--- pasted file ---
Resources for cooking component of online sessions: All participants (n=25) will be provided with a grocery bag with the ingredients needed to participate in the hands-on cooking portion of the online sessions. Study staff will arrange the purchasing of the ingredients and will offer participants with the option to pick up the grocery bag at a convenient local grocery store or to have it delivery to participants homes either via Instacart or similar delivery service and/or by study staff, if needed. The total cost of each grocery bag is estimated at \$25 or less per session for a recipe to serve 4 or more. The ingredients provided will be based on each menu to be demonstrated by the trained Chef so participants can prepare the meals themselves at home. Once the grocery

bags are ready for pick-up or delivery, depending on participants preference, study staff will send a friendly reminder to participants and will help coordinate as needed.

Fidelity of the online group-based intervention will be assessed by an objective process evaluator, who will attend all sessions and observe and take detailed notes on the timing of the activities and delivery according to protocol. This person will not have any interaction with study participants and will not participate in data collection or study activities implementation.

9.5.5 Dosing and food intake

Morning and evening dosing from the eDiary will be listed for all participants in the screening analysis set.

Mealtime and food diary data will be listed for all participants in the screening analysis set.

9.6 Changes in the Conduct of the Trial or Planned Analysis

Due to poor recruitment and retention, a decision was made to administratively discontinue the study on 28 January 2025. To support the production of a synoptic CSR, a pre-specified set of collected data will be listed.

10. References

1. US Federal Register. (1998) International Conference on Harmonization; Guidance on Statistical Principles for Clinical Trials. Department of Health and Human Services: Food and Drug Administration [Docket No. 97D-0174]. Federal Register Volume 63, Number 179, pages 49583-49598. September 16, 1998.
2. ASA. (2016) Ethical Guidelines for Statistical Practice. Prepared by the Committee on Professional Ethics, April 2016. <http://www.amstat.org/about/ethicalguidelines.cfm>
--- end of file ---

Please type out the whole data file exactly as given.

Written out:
Resources for cooking component of online sessions: All participants (n=25) will be provided with a grocery bag with the ingredients needed to participate in the hands-on cooking portion of the online sessions. Study staff will arrange the purchasing of the ingredients and will offer participants with the option to pick up the grocery bag at a convenient local grocery store or to have it delivery to participants homes either via Instacart or similar delivery service and/or by study staff, if needed. The total cost of each grocery bag is estimated at \$25 or less per session for a recipe to serve 4 or more. The ingredients provided will be based on each menu to be demonstrated by the trained Chef so participants can prepare the meals themselves at home. Once the grocery

bags are ready for pick-up or delivery, depending on participants preference, study staff will send a friendly reminder to participants and will help coordinate as needed.

Fidelity of the online group-based intervention will be assessed by an objective process evaluator, who will attend all sessions and observe and take detailed notes on the timing of the activities and delivery according to protocol. This person will not have any interaction with study participants and will not participate in data collection or study activities implementation.

9.5.5 Dosing and food intake

Morning and evening dosing from the eDiary will be listed for all participants in the screening analysis set.

Mealtime and food diary data will be listed for all participants in the screening analysis set.

9.6 Changes in the Conduct of the Trial or Planned Analysis

Due to poor recruitment and retention, a decision was made to administratively discontinue the study on 28 January 2025. To support the production of a synoptic CSR, a pre-specified set of collected data will be listed.

10. References

1. US Federal Register. (1998) International Conference on Harmonization; Guidance on Statistical Principles for Clinical Trials. Department of Health and Human Services: Food and Drug Administration [Docket No. 97D-0174]. Federal Register Volume 63, Number 179, pages 49583-49598. September 16, 1998.
2. ASA. (2016) Ethical Guidelines for Statistical Practice. Prepared by the Committee on Professional Ethics, April 2016. <http://www.amstat.org/about/ethicalguidelines.cfm>